WannaBE cruisers had best get their surfboards in the water soon, figuratively speaking, or they may miss the wave.
A surge in bookings, the biggest in at least two years, means some cruise ships sailing in Alaska, Europe and other destinations this summer are already filled. Reserving early is back in fashion.
"More people who do close-in bookings are being disappointed," said Andy Stuart, executive vice president of marketing and sales for Norwegian Cruise Line. Weeklong Hawaiian island sailings of the company's Pride of Aloha, for instance, are mostly sold out from July 4 to mid-August, he said.
Silversea Cruises' summer schedule in Alaska is 60% booked, Brad Ball, spokesman for the luxury line, said last week. Radisson Seven Seas Cruises expects its ships in Europe to fill up for peak summer sailings in the next two or three weeks, said Chief Executive Mark Conroy. The company's Mediterranean ships are already two-thirds filled, and "Baltic cruises are just flying out the door," he added.
Bookings are up at least 30% from this time last year, when uncertainty over the impending Iraqi conflict depressed sales, some companies said; at Crystal, they were recently up 100%, spokeswoman Mimi Weisband said.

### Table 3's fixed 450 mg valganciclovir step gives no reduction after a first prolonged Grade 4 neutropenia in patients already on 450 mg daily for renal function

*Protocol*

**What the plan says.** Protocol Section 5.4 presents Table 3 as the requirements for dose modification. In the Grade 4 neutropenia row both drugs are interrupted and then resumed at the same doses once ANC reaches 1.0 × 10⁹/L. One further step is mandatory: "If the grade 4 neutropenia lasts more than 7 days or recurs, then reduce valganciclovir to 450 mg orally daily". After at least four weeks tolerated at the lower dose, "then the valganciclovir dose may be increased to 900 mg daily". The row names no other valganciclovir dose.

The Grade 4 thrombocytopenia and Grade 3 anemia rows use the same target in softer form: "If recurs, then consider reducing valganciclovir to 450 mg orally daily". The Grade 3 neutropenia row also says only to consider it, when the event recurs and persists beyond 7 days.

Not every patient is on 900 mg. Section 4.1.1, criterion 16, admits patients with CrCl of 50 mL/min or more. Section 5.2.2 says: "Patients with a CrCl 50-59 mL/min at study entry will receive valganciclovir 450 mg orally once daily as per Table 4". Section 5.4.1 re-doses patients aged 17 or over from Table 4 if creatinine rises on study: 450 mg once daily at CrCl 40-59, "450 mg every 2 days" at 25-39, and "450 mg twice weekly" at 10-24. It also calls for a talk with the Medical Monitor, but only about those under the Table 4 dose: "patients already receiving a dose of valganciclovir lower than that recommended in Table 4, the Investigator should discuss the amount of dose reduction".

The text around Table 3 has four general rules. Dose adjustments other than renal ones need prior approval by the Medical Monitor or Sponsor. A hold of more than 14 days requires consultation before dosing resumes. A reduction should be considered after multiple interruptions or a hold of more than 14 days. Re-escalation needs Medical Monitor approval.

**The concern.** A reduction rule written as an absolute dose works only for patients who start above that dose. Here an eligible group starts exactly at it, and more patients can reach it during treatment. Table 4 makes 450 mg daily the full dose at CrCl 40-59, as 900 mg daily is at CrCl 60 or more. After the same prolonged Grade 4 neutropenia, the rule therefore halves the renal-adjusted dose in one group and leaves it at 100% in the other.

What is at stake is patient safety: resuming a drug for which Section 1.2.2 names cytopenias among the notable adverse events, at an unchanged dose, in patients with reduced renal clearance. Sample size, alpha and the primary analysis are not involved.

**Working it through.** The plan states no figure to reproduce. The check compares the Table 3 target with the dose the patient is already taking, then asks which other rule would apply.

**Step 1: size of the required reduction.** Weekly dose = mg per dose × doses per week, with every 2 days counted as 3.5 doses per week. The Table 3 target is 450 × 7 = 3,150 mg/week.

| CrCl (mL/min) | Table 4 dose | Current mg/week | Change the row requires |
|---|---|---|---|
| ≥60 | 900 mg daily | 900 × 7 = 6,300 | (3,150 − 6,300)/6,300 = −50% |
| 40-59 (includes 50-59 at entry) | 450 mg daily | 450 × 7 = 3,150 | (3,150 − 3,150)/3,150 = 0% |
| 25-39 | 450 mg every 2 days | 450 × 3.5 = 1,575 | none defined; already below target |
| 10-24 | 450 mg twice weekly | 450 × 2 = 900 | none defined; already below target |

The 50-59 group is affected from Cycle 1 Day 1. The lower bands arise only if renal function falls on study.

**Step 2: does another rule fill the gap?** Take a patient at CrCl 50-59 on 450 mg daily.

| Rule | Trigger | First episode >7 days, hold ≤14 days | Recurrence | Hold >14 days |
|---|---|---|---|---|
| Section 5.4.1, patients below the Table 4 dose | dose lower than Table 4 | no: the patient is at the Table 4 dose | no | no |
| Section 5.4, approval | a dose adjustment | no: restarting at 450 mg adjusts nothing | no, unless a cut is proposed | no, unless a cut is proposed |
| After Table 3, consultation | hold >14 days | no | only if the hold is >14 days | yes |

Even more surprising, several cruise lines, including Radisson Seven Seas, Royal Caribbean Cruises and Silversea, have set all-time weekly sales records. (Carnival Corp., whose brands include Carnival, Cunard, Holland America and Princess, declined to comment on its sales.)
Experts cited several reasons for travelers' rush to sea: pent-up demand by passengers who postponed distant trips during two years of economic, terrorist and war worries; hefty cruise fare discounts at the end of 2003; and the U.S. dollar's slide against the euro and the pound.
Ball also sees demand for Mediterranean cruises growing "as consumers grow weary and bored of 'close-to-home' cruising."
There are still decent cruise discounts, especially for Europe. But if you delay, you may find yourself high and dry.